4 Cf. Korsgaard, Christine, The Sources of Normativity (Cambridge: Cambridge University Press, 1996), esp. Lecture 4.CrossRefGoogle Scholar

5 God's case is somewhat more complicated because we have no knowledge of God's existence. It is, however, said to be a duty to the self to be religious, that is, to believe in God.

6 Cf. Kant's preparatory notes for the Doctrine of Virtue, 23: 380-1.

7 In both the Lectures on Ethics and the Metaphysics of Morals, Kant's examples of ‘lifeless’ things are products of nature. He never even mentions an artefact as something we could have a duty not to destroy. This is curious. Is it because its destruction is psychologically harmless and there is not even an indirect duty regarding artefacts? Or because the products of nature have some special value (which seems unlikely in the context of an indirect duty)? Or because they are just Kant's favourite examples of things beautiful? Is it because artefacts have makers that are themselves worthy of moral consideration, which would complicate the matter?

8 Lara Denis stresses this point in her philosophically conservative account of Kantian duties regarding animals, cf. ‘Kant's conception of duties regarding animals’.

9 Kant ought to have said ‘in Ansehung’ (‘regarding’) animals, but he (or rather the person who took the lecture notes) defies terminological consistency. There is a further infelicity: the Lectures claim that ‘we have no immediate duties to animals; our duties to them (gegen die Tiere) are indirect duties to humanity’ (27: 459). Kant probably said that all ‘indirect’ duties regarding animals are ‘direct’ duties to the self (cf. 6: 443, the passage quoted above).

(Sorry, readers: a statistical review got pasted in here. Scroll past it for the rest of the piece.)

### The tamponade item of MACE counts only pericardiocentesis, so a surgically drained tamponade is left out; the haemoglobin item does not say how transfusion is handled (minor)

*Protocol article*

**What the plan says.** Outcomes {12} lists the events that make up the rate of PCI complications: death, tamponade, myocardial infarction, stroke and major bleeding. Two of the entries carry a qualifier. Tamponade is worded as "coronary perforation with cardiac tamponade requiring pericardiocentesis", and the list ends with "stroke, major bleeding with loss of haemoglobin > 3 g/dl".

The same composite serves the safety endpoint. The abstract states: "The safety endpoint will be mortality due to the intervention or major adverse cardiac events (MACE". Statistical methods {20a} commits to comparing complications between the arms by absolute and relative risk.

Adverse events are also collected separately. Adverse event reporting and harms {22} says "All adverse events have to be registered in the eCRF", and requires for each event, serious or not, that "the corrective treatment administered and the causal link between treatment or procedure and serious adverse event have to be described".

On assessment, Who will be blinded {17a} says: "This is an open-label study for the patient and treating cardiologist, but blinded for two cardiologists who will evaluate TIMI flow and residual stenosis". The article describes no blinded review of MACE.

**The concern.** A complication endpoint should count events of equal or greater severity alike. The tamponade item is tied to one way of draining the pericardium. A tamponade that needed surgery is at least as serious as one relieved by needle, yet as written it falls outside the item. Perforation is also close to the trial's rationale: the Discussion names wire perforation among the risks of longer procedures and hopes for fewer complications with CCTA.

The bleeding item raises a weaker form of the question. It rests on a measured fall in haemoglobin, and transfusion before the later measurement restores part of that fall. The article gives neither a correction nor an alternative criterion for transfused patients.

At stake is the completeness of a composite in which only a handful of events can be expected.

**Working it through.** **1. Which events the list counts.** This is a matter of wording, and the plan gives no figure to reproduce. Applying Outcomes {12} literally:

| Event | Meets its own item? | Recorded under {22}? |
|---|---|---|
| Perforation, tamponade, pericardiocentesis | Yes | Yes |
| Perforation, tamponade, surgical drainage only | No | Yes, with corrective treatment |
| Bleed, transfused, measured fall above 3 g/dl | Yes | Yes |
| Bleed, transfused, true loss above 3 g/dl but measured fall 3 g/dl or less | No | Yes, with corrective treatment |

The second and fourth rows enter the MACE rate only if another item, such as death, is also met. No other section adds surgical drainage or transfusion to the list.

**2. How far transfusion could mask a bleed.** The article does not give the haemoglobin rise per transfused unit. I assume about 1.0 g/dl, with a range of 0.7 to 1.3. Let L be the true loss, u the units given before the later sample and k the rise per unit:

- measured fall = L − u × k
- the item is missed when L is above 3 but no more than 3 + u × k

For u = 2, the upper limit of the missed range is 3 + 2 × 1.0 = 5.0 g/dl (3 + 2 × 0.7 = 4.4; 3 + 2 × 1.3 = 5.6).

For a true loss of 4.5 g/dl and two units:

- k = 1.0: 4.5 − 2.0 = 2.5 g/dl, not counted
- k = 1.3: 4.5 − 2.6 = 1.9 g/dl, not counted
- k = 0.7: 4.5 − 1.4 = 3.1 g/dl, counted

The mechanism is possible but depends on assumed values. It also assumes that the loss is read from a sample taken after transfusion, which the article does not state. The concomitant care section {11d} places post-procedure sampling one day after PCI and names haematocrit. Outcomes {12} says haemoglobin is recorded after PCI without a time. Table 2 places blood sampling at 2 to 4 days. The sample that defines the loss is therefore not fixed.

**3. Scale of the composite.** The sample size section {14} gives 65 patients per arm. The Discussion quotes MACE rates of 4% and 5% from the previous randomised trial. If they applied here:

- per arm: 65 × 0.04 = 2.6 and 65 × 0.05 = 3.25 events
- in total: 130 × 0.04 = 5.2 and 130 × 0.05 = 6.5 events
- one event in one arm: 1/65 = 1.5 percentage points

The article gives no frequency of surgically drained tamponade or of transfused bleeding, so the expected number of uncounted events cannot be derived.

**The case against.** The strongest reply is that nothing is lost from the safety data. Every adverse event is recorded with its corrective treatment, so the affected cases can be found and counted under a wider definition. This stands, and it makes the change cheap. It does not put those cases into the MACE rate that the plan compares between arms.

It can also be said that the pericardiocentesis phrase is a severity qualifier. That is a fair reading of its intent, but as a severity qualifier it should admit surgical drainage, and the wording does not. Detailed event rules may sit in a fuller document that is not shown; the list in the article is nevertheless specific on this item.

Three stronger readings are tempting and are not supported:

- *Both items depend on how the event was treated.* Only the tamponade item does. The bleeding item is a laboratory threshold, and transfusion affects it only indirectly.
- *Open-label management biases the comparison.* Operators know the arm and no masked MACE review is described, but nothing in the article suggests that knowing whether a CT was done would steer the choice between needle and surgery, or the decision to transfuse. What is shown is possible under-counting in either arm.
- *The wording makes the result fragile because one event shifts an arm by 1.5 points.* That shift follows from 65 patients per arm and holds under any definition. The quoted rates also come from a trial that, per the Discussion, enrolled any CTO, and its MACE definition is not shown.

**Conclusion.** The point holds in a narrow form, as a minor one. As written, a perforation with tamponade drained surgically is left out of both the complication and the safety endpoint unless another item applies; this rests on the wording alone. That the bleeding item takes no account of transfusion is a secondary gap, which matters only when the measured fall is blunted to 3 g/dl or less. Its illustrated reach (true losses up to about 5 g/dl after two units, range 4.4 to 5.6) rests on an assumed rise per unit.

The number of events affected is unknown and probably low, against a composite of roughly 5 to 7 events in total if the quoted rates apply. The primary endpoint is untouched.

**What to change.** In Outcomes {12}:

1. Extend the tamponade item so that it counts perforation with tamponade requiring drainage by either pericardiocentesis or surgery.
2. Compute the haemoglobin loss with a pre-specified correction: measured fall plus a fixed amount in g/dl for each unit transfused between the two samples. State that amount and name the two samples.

10 If I owe you some money, and giving you a cheque here and now is the only way of repaying my debt, I have an indirect duty to write you a cheque. If I also happen to have cash on me, I have an indirect duty either to write you a cheque or to repay you in cash, other things being equal. Matters of concrete detail, settled by historical, social etc. accidents, cannot produce any more than indirect duties. Concerning the choice of means only, they must not be included in one's maxims. My writing you a cheque is, of course, part of a direct duty of settling my debt and as such it is morally good, but only qua settling my debt, not qua writing a cheque. If writing a cheque is the only means of giving the money back, I do have a duty to do so. It is a good thing that I settle my debt, but there is nothing good as such about my writing a cheque. Such matters of detail lead to rules of skill that serve the function of making maxims sufficiently precise to be acted on. Rules of skill are morally neutral (cf. Groundwork, 4: 415). In the case of animals, according to Kant, there is nothing about the animal that makes treating them decently morally good. Treating animals decently is a mere means to taking care of your own moral well-being. It is, like other indirect duties, as such devoid of moral value. As always in Kantian ethics, one must carefully pay attention to the action description. The correct one is singled out by the maxim, the locus of moral worth; accidental means must not be part of it.